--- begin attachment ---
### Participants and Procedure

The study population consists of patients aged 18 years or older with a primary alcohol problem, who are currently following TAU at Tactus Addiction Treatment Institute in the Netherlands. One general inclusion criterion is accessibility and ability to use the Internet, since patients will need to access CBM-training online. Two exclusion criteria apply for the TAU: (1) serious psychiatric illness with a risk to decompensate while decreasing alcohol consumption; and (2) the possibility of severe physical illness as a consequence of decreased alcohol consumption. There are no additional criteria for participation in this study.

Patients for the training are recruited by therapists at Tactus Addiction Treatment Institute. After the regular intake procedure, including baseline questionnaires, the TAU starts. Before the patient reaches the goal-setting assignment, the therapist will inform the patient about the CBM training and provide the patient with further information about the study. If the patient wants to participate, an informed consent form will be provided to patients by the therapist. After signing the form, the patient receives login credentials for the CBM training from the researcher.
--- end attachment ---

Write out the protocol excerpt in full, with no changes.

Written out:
### Participants and Procedure

The study population consists of patients aged 18 years or older with a primary alcohol problem, who are currently following TAU at Tactus Addiction Treatment Institute in the Netherlands. One general inclusion criterion is accessibility and ability to use the Internet, since patients will need to access CBM-training online. Two exclusion criteria apply for the TAU: (1) serious psychiatric illness with a risk to decompensate while decreasing alcohol consumption; and (2) the possibility of severe physical illness as a consequence of decreased alcohol consumption. There are no additional criteria for participation in this study.

Patients for the training are recruited by therapists at Tactus Addiction Treatment Institute. After the regular intake procedure, including baseline questionnaires, the TAU starts. Before the patient reaches the goal-setting assignment, the therapist will inform the patient about the CBM training and provide the patient with further information about the study. If the patient wants to participate, an informed consent form will be provided to patients by the therapist. After signing the form, the patient receives login credentials for the CBM training from the researcher.